An infant’s brain is only about 25% developed at birth, so babies are born with an innate need to learn. Over the first year of life, your child’s brain will more than double in size. By age three, your child’s brain will be about 80% of the size of an adult’s and  twice as active. It is important to stimulate your child’s brain in order to create the synapses that establish the pathways for learning.

Brain growth is mainly influenced by the production of neural pathways within your child’s brain. All five senses are involved in creating these pathways: hearing, sight, smell, taste, and touch. Stimulating your child’s brain will lead to their increased ability to adapt to different environments, absorb learning, and get along better with others as they age.

Language is the basis of cognitive development; talking, singing, and reading to your baby is the best way to nurture your child’s brain development. Face your baby as much as possible when talking to them because a large part of learning language is acquired by watching how you form words.

To learn more about your child’s brain development, click here!

Make time for your child every day!

Spend time having fun with your baby every day. Try to incorporate the following skills as much as possible: animal sounds, hearing, fine and gross motor skills, rhythm and bouncing, rocking, and touch. These are the same skills highlighted in the West Des Moines Library’s early childhood storytimes.

Animal Sounds

Introducing animal sounds can help develop language in young children. Animal sounds require less complicated mouth movements and are the easiest sounds for children to make. To reinforce a sound, try using a picture of the animal or an animal object (such as a puppet). Having a visual of the animal helps to reinforce the sound-object association. Animal sounds are not only easy to make, but most children are very curious about animals. This makes the learning process that much more enjoyable. Remember, these animal sounds count as words! Here are some other ways to incorporate animal sounds:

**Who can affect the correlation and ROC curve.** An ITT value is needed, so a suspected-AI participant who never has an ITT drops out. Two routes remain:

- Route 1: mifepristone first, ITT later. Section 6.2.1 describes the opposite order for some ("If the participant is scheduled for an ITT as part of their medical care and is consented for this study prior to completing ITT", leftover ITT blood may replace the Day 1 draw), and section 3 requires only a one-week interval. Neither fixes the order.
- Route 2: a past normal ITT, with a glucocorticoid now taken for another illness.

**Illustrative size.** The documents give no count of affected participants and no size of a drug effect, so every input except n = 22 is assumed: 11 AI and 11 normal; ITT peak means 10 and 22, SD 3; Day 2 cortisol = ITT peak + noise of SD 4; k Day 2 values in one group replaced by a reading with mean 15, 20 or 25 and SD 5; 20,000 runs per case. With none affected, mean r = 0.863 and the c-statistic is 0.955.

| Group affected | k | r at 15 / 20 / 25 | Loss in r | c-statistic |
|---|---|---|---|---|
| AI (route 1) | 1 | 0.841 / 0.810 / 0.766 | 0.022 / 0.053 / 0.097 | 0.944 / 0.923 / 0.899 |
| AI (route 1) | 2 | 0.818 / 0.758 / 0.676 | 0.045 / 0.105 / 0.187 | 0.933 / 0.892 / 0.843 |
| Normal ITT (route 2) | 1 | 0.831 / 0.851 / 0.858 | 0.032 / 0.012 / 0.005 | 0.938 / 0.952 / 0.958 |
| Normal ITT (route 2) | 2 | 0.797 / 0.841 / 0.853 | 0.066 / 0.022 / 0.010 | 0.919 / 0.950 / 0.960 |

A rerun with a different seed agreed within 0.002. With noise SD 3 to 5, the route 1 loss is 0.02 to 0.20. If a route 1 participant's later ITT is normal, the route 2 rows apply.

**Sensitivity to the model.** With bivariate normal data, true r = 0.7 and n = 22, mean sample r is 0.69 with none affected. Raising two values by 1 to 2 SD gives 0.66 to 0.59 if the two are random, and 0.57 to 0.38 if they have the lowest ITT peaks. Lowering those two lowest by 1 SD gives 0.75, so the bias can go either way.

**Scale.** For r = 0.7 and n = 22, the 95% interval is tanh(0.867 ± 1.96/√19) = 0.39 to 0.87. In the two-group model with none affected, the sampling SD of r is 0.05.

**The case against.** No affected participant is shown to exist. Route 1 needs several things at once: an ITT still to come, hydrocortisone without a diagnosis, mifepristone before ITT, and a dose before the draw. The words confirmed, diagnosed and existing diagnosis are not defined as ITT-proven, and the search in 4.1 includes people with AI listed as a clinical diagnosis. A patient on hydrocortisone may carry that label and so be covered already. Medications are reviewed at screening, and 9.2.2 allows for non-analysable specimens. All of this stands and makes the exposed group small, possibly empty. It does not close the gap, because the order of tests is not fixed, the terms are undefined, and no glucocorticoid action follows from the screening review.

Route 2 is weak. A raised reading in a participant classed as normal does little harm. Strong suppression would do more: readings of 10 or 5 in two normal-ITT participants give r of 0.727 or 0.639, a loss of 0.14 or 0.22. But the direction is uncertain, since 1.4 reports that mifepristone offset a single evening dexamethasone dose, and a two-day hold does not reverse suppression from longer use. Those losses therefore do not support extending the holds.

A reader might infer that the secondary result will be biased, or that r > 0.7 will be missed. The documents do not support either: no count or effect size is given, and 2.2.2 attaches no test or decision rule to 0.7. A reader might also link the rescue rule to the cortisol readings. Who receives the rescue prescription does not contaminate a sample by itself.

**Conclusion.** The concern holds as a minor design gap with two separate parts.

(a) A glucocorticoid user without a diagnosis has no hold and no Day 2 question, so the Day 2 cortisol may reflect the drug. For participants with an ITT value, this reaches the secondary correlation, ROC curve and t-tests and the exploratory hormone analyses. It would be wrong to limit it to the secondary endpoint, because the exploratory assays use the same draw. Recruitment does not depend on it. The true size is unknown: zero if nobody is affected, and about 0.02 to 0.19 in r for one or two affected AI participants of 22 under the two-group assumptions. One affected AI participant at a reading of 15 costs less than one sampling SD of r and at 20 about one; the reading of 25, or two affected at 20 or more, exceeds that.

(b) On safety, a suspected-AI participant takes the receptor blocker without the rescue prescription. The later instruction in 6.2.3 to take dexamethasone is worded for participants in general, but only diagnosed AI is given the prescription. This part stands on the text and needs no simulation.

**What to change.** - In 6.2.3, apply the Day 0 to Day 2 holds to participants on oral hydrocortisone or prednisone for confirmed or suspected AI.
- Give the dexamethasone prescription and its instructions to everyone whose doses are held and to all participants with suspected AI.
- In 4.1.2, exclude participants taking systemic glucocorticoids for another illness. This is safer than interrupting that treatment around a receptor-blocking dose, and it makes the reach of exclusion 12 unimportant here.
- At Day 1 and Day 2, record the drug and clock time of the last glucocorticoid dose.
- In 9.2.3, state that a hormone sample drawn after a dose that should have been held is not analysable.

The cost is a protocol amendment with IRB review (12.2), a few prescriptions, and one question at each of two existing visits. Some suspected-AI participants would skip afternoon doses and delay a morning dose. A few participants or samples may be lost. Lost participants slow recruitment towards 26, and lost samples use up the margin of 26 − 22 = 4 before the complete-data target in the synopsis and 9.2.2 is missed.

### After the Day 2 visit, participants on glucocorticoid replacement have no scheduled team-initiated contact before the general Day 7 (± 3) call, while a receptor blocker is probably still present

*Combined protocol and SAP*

• Play with stuffed animals or puppets.
  • Read books with animals in them. Point out the animals and make the corresponding sounds. Allow time between the animal sounds for your child to absorb both the sound and the connection to the picture they are seeing.
  • Sing songs with animals in them such as Old MacDonald; Baa, Baa Black Sheep; or Down on Grandpa’s Farm.
  • Visit a zoo to see more exotic animals.

For more information on speech development visit the American Speech-Language-Hearing Association.

Hearing

Hearing is critical in the first 6 months of life, when babies begin to acquire language from their caregiver’s actions, sounds, and words. Monitor your baby’s hearing frequently.

  • Does your baby look toward loud or excited noises from pets or other children in the house?
  • Talk to your child. Does your baby respond? Try this while holding your child, and then again after moving away. Does the baby look toward your voice?
  • Shake a rattle to one side and then the other. Does the baby lean toward the sound?

If your baby don’t seem to notice sounds, have his or her hearing checked. A hearing checklist for your baby is available at The National Institute on Deafness and Other Communication Disorders.

Fine and Gross Motor Skills

Fine Motor Skills:  Fingerplays, including counting rhymes, help develop the muscles in the hand that will hold crayons, scissors, and pencils as your child ages. These will also aid your child in their ability to dress themselves and tie their shoes, and, in very young babies, develop from the raking grasp to the pincher grasp. Practice songs and fingerplays with actions that you already know such as the The Eensy, Weensy Spider and Patty-a-Cake.

  • Encourage your child to use small board books with chunky pages that are easy to turn.